Getting a show in a museum is like the Super Bowl to me. When you get up on that wall, you gotta have people running up to that wall and you gotta put a smile on their faces. And at the end of the show, just like at the end of the game, people are going to be shaking your hand, saying, “Good job!” You want to walk through your neighbourhood and you want people to be proud of you. They’re like, “Good game!” You want to be the baddest thing they’ve ever seen.
So that’s how I play it in the art game. They put me next to Picasso, I’m gonna kick his ass. They put me next to any artist, I’m gonna kick his ass too.
Dapper Bruce Lafitte grew up in the Lafitte Housing Development in the 6th Ward of New Orleans. This community has inspired his art so much that he has taken the name Dapper Bruce Lafitte to acknowledge its impact on his life. This inspiration is also apparent when you view Bruce’s vibrantly detailed drawings chronicling his life in New Orleans. While Bruce is not shy about tackling the gritty subjects of poverty and racism, his art also documents the joyful parts of his life in the city.
Dapper Bruce Lafitte is an artist whose work is capable of breaking down the partition which separates folk art from fine art once and for all. These are big issues: how we define and reduce our culture through effective catch phrases and ineffective oppositions like fine versus folk, outsider versus insider, trained versus self-taught or vernacular. All these characterizations ring hollow today. They are fraught with the prejudices and contradictions of class and racial manipulation, no less so when they are deployed in the study of the liberal humanities. Lafitte escapes these confines in several ways. Through his connection to the street, public art and community rebuilding, he has focused on his local sub-cultures and folk-cultures, with the mind of a contemporary urbanist.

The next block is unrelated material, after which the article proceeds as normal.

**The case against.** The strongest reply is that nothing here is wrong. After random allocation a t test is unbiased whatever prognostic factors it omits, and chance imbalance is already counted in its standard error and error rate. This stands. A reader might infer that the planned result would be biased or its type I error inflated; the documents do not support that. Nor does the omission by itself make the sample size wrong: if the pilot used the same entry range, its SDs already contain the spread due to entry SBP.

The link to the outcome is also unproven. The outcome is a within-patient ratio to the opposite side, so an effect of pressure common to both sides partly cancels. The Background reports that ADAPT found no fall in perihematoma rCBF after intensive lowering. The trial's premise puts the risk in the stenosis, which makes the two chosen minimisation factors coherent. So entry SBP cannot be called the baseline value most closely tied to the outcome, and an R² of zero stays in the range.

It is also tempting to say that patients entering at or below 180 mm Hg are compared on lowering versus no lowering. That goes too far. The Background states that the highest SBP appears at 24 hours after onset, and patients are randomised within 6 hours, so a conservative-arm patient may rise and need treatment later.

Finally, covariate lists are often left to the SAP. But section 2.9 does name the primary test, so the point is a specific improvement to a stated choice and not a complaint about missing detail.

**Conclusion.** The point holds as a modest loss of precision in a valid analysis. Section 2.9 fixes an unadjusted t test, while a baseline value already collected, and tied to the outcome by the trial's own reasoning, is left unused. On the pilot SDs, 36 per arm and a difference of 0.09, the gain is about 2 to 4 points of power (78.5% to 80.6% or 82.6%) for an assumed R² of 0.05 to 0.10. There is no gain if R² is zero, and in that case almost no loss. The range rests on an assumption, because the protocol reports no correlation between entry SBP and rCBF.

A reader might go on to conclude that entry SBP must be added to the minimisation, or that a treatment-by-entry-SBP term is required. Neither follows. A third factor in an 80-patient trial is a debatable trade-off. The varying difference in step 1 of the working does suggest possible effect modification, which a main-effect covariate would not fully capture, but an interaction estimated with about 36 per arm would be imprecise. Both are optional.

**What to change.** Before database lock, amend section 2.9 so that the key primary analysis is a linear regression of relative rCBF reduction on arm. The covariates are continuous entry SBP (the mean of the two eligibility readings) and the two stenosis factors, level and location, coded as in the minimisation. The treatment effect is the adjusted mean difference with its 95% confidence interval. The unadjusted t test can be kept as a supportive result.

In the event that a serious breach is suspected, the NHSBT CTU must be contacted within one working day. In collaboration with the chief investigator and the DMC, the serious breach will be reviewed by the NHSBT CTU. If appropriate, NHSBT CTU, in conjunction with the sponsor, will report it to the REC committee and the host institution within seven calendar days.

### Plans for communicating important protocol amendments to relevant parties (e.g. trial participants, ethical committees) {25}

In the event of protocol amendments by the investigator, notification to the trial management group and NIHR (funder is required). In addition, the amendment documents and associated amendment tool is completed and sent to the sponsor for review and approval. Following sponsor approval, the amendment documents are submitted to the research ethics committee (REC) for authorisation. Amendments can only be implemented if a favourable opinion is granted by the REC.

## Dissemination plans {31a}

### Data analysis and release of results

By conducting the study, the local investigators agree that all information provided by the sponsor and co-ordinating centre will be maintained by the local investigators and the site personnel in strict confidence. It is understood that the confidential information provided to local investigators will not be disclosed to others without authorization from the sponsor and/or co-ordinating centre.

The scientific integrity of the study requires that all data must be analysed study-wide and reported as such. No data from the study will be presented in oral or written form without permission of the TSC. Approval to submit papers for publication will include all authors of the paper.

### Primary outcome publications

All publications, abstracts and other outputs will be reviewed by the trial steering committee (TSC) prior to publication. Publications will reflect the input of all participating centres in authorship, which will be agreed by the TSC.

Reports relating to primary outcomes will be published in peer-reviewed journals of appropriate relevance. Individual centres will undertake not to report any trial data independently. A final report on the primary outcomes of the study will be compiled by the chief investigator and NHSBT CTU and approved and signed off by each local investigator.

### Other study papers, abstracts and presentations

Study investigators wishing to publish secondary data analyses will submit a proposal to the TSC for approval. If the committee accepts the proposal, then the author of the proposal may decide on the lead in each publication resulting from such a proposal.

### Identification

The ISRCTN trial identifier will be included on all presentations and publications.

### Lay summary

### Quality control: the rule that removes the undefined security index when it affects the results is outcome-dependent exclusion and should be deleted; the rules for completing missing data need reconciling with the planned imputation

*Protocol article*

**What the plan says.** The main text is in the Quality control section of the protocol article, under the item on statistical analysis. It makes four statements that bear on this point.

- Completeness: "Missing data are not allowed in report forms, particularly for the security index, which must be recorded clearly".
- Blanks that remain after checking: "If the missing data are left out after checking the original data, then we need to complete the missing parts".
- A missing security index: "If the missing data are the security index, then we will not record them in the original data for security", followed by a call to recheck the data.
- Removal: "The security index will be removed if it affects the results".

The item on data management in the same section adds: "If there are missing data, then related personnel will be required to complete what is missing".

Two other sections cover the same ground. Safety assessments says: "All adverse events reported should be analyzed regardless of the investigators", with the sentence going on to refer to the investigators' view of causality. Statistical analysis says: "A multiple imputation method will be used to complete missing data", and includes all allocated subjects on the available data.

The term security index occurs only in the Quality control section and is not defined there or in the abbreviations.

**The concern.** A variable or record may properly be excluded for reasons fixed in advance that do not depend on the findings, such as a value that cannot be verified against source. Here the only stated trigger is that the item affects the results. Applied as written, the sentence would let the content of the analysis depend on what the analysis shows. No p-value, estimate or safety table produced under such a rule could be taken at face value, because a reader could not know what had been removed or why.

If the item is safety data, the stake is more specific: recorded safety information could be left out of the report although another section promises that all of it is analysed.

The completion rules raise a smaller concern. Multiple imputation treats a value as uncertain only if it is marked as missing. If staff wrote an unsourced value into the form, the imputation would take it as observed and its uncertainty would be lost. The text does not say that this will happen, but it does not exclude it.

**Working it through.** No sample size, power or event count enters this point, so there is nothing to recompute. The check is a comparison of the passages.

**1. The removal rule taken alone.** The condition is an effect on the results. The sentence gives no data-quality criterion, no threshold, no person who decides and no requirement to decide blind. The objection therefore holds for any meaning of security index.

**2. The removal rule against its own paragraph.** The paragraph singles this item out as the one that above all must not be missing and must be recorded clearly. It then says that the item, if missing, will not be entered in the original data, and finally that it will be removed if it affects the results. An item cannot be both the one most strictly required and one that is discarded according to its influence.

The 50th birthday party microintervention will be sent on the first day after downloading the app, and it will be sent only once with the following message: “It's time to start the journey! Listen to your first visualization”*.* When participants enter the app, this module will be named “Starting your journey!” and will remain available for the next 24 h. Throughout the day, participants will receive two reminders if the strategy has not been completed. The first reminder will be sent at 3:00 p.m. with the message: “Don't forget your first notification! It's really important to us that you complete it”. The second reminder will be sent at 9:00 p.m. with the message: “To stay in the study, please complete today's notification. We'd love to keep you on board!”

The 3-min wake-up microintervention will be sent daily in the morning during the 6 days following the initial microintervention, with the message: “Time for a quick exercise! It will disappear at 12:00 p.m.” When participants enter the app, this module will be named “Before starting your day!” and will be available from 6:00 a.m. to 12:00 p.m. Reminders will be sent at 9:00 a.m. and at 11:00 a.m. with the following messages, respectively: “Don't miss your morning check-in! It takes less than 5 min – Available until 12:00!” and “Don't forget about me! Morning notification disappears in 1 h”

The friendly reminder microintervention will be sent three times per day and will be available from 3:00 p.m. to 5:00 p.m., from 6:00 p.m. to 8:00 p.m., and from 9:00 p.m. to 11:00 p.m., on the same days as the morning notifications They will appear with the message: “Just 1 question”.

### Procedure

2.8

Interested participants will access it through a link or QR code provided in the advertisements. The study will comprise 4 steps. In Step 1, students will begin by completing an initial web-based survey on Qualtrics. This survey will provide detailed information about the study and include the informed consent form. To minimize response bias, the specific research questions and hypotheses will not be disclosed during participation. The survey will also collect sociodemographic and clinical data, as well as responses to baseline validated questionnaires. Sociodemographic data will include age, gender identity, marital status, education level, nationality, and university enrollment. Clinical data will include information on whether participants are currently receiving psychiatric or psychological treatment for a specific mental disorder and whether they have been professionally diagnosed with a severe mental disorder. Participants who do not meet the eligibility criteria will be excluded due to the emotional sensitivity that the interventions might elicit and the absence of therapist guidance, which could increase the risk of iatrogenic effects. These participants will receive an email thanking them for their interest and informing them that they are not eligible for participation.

Excerpt: Erin McNutt “Dapper Bruce Lafitte and the Grittier Side of Art” New Orleans Canvas Magazine, 04.03.2018
Dapper Bruce Lafitte b. 1972. Lives and works in New Orleans.
Recent exhibitions include: ‘R.I.P. Diego Cortez (I’m Claiming Back My Area)’, Gryder Gallery, New Orleans, US (2021); ‘Stuck Inside’, FIERMAN Gallery New York, US (2020); ‘When You Dance You Make Me Happy (Works from the Collection of Lucianno Benetton), Gallerie Delle Prigioni, Treviso, IT (2019).
Lafitte is currently participating in the exhibition ‘Ceremony (Burial of an Undead World)’, Haus der Kulturen der Welt (HKW), Berlin, DE, until Dec 30, and Arcade will presented his works at the recent edition of Artissima as selected by Irina Zucca Alessandrelli, Curator of Collezione Ramo (Italian Drawings of the 20th Century)